A handmade album with a cardboard cover bears the title, written in India ink, “Photographs of the A-bomb Damage in Hiroshima.” Inside are 23 vivid photos which show the destruction that occurred on August 6, 1945. These images are original prints, left by Yotsugi Kawahara, 川原 四儀 a member of the photography team of the Army Marine Headquarters. Mr. Kawahara died of adrenal cancer in 1972 at the age of 49, probably due to the aftereffects of the radiation released in the A-bomb blast.
His wife, Mineko Kawahara, 84, who lives in Hakushima-cho, Naka Ward, ushered me into their house and showed me the album he had left behind. “My husband told me that he took the photos on orders of the army and that when the war ended, he disposed of the negatives by burning them or burying them in the ground,” she explained. When, where, and how were these photographs taken? As I sought this information, I gradually came to learn the unknown facts behind these valuable images which show the effects of the atomic bombing on the city of Hiroshima.
In 1968, Mr. Kawahara visited City Hall with former members of the photography team and revealed the album to the public. According to a newspaper article which appeared at that time, he said, “The photos exhibited at Peace Memorial Museum and other places are copies of the original prints. One of the members of the photography team probably offered the copies to these places.” Mr. Kawahara said the pictures were taken in the aftermath of the blast. To verify this, he brought the album with the original images.
Mr. Kawahara also said that he hoped to reflect on his memories and add accurate data to accompany the images, but he soon fell ill and then was unable to accomplish this task. Thus, his photos, which have appeared in many collections, bear varying dates and explanations, and are sometimes incorrect. The images, too, have been repeatedly copied and the copies lack clarity.
With Mrs. Kawahara’s help, I tried to determine the facts, using the original prints and Mr. Kawahara’s application for the A-bomb Survivor’s Certificate, which he had made one year before his death.
When the atomic bomb exploded, Mr. Kawahara was “sitting at a desk in the western room of the photography team” at the Army Marine Headquarters, located 4.6 kilometers from the hypocenter in Ujina Kaigan, Minami Ward. He then “became involved in the relief activities and took photos.” In his application, he explained these activities in detail.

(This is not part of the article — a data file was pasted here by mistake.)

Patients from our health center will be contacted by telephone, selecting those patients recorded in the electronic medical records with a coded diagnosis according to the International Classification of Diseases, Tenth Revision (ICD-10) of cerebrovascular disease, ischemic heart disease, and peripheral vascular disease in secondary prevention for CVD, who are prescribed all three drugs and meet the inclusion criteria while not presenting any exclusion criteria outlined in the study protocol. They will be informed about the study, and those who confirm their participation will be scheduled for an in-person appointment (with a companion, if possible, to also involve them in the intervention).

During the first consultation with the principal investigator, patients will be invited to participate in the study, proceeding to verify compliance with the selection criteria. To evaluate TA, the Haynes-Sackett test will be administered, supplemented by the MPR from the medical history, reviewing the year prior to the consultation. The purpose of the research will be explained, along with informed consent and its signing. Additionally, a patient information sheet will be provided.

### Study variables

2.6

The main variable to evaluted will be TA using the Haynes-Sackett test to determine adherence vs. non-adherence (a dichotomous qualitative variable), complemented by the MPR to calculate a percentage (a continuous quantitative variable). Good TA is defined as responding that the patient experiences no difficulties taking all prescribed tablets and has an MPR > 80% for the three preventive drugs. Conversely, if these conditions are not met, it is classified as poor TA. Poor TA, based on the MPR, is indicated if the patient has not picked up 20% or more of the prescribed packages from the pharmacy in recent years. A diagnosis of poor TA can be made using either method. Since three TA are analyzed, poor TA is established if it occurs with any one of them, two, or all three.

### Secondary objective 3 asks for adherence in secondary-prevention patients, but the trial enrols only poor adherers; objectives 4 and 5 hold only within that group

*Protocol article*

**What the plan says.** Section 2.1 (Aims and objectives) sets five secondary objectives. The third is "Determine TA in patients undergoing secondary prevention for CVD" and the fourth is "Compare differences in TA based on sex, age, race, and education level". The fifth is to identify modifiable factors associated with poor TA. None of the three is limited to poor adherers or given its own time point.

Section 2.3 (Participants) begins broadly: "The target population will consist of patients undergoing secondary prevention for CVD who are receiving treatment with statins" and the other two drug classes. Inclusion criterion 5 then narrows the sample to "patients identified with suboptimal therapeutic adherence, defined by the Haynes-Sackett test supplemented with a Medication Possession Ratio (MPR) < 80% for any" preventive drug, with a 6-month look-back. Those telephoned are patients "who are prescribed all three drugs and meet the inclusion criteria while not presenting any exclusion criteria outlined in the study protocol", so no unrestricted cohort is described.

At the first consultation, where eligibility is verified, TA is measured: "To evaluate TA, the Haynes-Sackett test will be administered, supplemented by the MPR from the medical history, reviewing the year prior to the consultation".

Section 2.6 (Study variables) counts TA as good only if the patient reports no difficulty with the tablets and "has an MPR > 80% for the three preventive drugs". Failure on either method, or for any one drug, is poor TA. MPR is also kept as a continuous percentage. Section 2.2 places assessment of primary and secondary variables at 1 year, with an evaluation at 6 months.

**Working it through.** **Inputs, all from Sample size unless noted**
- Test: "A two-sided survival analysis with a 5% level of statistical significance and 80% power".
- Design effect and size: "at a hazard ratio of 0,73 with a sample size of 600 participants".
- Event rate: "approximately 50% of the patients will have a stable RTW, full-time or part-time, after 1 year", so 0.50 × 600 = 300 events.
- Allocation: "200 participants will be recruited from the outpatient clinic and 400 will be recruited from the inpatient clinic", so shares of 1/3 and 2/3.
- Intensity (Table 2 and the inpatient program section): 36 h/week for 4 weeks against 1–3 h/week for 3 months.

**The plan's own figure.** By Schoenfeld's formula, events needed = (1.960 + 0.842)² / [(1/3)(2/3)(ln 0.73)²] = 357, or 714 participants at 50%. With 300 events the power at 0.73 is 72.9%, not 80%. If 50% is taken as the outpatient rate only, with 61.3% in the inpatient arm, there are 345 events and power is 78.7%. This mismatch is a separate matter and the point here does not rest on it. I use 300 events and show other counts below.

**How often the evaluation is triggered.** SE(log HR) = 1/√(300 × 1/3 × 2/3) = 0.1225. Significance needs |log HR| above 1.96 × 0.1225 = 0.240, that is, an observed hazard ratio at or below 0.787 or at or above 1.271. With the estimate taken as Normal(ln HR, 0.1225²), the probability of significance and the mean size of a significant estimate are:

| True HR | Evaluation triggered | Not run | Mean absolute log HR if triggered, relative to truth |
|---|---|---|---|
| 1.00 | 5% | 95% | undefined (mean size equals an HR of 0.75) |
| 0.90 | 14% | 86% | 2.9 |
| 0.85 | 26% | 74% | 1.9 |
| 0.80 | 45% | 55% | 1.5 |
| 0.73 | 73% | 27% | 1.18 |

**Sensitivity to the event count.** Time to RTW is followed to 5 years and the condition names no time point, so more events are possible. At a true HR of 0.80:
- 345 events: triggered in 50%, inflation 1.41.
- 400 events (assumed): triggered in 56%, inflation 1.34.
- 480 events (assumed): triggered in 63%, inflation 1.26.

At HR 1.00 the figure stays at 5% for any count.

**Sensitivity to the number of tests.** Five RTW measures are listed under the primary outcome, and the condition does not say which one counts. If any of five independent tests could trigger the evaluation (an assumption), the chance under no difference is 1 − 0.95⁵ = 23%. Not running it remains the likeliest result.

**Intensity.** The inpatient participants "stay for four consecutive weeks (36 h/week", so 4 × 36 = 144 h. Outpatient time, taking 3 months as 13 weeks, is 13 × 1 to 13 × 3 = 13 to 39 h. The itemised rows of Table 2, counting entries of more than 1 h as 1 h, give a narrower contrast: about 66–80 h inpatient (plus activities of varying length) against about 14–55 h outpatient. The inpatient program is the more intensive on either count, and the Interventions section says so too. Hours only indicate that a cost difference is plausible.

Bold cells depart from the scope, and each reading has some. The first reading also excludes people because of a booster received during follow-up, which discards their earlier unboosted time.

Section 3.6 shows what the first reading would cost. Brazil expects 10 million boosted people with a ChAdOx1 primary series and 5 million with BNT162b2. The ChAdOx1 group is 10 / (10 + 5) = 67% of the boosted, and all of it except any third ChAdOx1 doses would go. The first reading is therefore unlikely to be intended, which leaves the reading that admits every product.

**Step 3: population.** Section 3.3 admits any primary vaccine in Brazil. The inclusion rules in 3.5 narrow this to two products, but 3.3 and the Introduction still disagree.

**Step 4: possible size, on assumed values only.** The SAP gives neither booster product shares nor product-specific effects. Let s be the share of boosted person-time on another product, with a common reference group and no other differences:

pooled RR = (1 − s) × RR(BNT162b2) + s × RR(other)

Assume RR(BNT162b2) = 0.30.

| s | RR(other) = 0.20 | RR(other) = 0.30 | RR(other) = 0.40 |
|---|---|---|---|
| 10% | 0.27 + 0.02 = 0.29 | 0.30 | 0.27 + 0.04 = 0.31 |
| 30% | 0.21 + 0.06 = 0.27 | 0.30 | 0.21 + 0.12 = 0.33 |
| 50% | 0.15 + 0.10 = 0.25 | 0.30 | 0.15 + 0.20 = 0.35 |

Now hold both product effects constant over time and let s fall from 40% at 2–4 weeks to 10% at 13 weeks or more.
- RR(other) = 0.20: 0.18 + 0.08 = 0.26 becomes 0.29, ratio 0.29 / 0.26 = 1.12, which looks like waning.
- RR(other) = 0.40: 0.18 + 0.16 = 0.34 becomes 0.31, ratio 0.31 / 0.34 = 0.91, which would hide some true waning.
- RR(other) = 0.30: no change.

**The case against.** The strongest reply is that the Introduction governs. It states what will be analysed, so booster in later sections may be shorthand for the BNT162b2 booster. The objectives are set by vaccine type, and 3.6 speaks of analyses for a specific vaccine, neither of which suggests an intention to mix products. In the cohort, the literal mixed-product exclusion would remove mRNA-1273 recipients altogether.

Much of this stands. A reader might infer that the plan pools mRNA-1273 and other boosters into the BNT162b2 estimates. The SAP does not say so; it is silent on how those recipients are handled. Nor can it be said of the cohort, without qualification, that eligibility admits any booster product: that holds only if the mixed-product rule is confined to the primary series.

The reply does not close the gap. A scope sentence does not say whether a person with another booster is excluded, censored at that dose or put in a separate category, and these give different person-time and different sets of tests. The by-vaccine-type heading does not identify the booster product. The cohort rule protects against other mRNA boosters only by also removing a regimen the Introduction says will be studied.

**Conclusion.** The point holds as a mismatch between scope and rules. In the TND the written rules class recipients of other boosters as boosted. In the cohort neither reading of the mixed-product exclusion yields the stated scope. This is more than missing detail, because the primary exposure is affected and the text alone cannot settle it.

Mr. Kawahara left the Army Marine Headquarters by truck and went along the streetcar tracks to Kamiya-cho. He visited the West Drill Ground, the Second General Army Headquarters, the Hiroshima Army Hospital at Motomachi and its branch hospitals at Mitaki and Eba, accompanied by “army medical officers.” This description matches the activities of the War Ministry’s survey team on the damage in Hiroshima on August 9.
On August 8, two days after the Imperial Headquarters received a report which said that “A special bomb has been dropped on Hiroshima,” the Imperial General Headquarters survey team, made up of nine members, was on board a transport aircraft. Among them was Dr. Yoshio Nishina, a physicist. Five army medical officers were also on board, including Major Kiyoshi Yamashina from the Tokyo First Army Hospital. The “confidential reports” by these medical officers still exist. In 1965, Mr. Yamashina donated the original reports to today’s Research Institute for Radiation Medicine and Biology at Hiroshima University.
“August 9, 8:00 a.m. By vehicle for patients, inspected the city to see the damage caused by the air raid (see photographs).” “Route: Marine Headquarters – General Headquarters – Site of Hiroshima Hospital – Mitaki Branch Hospital – Second Hiroshima Hospital – Eba Branch Hospital – Marine Headquarters.” “Army doctor, Yamashina, went ahead to Ninoshima Island.”
Major Yamashina, a pathologist, performed 12 autopsies on Ninoshima Island, where many survivors were taken and then died. Born in Hiroshima, he opened a clinic in Saeki Ward after the war and died in 1983 at the age of 72. When I visited the clinic, succeeded by his eldest son, I saw a picture that showed the horrifying impact of the atomic bombing. It was probably taken on Ninoshima Island.
From this information, it is certain that Mr. Kawahara’s photos were taken on August 9. The pictures were also attached to the report dated August 10, written by the Imperial General Headquarters survey team including Dr. Nishina, in which they concluded that it was an atomic bomb. I confirmed this by checking the original materials donated to Peace Memorial Museum by Seiichi Niizuma, a former army staff officer. There was a different photo which showed the same officers and the vehicle.
The photography team at the Army Marine Headquarters consisted of seven members. Up to the end of the war, it was mainly Mr. Kawahara and Masami Onuka, 83, a resident of Kawamoto-cho, Shimane Prefecture, who took photos, including those of relief stations. Mr. Onuka said that they were ordered to destroy the negatives, along with confidential documents, at a vacant lot on the grounds of the headquarters. However, Mr. Kawahara and others, who had taken and developed the photos, secretly kept some prints. As a result, these photos, which vividly capture the aftermath of the Hiroshima bombing, still exist today.
After the war, Mr. Kawahara opened a photo studio. He died only 19 days after being hospitalized. In his hospital bed, he called to his family and said, “Let me develop one more photo.” These were his last words.
by Masami Nishimoto
(Originally published on August 3, 2005)